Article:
ProFootballFocus -

- This is based solely on 2012 play. Nothing that happened in years previous was accounted for.

- This is created with an “all-positions created equal” mantra, so it asks for a leap of faith that you assume a guard is an important as a quarterback (there are some exceptions here with more situational roles not quite as equal)

79. Drew Brees, QB, New Orleans Saints (3rd)

Given that Brees led the league in yardage and touchdowns thrown, this plummet down the rankings must be viewed as something of a disappointment. We all know he’s capable, and there were games where he flashed the kind of talent that saw him finish third last year. But too many costly picks meant he was nowhere near that spot this year, as the Saints and their quarterback struggled to deal with the consequences of “BountyGate”.
Best Performance: Week 15 versus Tampa Bay, +6.2
Key Stat: His 1,234 yards on deep passes led the league during the regular season.

76. Brandon Graham, DE, Philadelphia Eagles (Unranked)

Season 2012 was something of a glimpse at what Graham is capable of, as he got on the field for only 435 snaps. That, and that alone, was why he didn’t finish any higher because he was outstanding when he was on the field. Finishing as the most productive pass rusher in the league, Graham was near unstoppable when he got on the field.
Best Performance: Week 15 versus Cincinnati, +6.2
Key Stat: Turned his 205 pass rushes into 45 combined sacks, hits and hurries. That gave him the best Pass Rushing Productivity rating of any defensive player.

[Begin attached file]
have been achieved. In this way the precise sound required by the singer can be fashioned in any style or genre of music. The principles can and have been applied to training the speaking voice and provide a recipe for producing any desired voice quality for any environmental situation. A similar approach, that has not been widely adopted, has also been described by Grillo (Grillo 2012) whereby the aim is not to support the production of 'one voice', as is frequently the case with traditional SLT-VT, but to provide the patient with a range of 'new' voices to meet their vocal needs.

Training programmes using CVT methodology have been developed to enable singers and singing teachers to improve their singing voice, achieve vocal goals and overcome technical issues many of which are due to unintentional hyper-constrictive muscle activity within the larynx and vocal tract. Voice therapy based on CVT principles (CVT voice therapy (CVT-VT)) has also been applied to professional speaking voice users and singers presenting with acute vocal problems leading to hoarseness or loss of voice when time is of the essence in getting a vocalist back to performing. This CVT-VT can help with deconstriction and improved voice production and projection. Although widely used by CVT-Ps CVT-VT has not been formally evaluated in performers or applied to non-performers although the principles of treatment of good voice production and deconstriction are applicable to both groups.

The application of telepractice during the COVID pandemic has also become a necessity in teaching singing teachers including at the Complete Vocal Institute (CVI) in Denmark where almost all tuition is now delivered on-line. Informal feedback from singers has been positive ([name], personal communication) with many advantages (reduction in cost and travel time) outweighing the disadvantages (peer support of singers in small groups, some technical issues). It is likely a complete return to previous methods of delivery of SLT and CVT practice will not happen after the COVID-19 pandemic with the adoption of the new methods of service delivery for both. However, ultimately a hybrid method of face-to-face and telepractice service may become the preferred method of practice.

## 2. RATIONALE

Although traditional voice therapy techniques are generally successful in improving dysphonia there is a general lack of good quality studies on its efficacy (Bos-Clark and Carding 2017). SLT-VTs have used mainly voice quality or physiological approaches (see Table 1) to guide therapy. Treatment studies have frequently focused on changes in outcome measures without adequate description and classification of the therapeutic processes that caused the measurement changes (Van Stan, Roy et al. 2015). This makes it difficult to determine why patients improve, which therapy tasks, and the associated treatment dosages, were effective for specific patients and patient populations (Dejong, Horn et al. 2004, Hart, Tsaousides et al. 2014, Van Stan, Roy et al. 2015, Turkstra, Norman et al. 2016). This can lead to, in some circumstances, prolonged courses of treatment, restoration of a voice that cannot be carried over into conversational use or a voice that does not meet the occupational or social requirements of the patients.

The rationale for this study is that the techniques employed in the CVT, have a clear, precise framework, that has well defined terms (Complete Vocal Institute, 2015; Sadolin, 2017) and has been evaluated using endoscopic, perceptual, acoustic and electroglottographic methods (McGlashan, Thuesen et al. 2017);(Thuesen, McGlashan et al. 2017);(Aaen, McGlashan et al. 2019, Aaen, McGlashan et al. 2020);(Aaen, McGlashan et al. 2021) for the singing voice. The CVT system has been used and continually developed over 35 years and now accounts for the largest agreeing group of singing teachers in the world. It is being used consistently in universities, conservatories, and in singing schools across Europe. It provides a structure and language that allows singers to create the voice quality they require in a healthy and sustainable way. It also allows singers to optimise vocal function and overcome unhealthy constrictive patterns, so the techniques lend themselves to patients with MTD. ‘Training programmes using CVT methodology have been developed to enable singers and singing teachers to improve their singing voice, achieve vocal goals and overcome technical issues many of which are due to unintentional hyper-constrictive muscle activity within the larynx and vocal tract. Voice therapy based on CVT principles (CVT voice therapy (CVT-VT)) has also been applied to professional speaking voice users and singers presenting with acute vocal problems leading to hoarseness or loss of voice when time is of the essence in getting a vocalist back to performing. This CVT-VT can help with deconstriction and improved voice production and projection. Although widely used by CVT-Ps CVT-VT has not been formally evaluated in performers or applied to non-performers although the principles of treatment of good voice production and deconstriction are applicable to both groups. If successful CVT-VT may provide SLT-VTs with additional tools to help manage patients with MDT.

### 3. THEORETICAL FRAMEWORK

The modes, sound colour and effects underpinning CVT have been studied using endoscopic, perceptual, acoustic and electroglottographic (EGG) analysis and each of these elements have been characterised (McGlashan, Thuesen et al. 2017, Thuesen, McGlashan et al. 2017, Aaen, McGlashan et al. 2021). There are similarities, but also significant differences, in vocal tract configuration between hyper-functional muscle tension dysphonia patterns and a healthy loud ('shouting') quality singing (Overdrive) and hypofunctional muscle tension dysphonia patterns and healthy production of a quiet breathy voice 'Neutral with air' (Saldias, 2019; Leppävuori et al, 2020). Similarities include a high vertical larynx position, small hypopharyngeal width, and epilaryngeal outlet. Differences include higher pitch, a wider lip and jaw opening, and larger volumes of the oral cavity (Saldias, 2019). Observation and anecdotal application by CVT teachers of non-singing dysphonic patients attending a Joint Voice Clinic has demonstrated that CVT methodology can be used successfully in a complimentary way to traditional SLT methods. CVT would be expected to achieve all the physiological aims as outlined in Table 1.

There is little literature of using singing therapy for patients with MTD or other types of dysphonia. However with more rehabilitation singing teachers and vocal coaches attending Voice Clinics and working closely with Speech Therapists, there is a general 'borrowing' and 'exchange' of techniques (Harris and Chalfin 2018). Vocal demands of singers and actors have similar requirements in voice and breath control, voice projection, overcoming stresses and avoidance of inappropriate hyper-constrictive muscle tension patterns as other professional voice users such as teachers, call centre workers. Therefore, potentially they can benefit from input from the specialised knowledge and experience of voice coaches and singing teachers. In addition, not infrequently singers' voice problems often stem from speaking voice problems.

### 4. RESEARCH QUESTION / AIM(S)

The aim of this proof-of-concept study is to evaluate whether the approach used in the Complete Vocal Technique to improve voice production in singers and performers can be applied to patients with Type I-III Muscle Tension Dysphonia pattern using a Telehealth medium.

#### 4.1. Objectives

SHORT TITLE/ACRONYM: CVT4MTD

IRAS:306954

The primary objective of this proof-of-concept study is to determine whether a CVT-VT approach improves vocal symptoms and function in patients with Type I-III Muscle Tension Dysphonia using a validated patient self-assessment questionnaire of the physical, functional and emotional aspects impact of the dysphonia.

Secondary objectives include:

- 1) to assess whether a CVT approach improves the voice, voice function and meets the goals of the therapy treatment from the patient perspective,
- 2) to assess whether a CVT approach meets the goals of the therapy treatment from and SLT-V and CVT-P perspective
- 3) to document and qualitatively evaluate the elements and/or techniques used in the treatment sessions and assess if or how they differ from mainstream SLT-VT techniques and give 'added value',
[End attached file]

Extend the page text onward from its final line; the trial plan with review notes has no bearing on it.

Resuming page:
Is this why the Eagles feel okay about their seemingly crappy linebacker situation?

I’ve been saying to it anyone who will listen that Brandon Graham is a great football player. Not good. Great. While the start of his career was slowed by injuries, a difficult defensive rotation, coaching changes, and the very public success of Jason Pierre-Paul (drafted two picks after Graham in 2010), this past year the guy showed how powerful of an edge-rusher he can be. Sneakily one of the strongest players at his position.

He used a bull rush and quick feet to get more pressure on QBs per snap than practically anyone else in the league.

The problem now is that Chip Kelly and defensive coordinator Billy Davis have installed a 3-4 hybrid for this upcoming year, forcing BG to drop weight and play OLB. Can a 4-3 DE with t-rex arms be a successful NFL 3-4 OLB? Maybe, maybe not. All I know is that if I were a contending team with a 4-3 I’d trade a second rounder for Brandon Graham in a second. The media would kill you, but the end result would be a steal.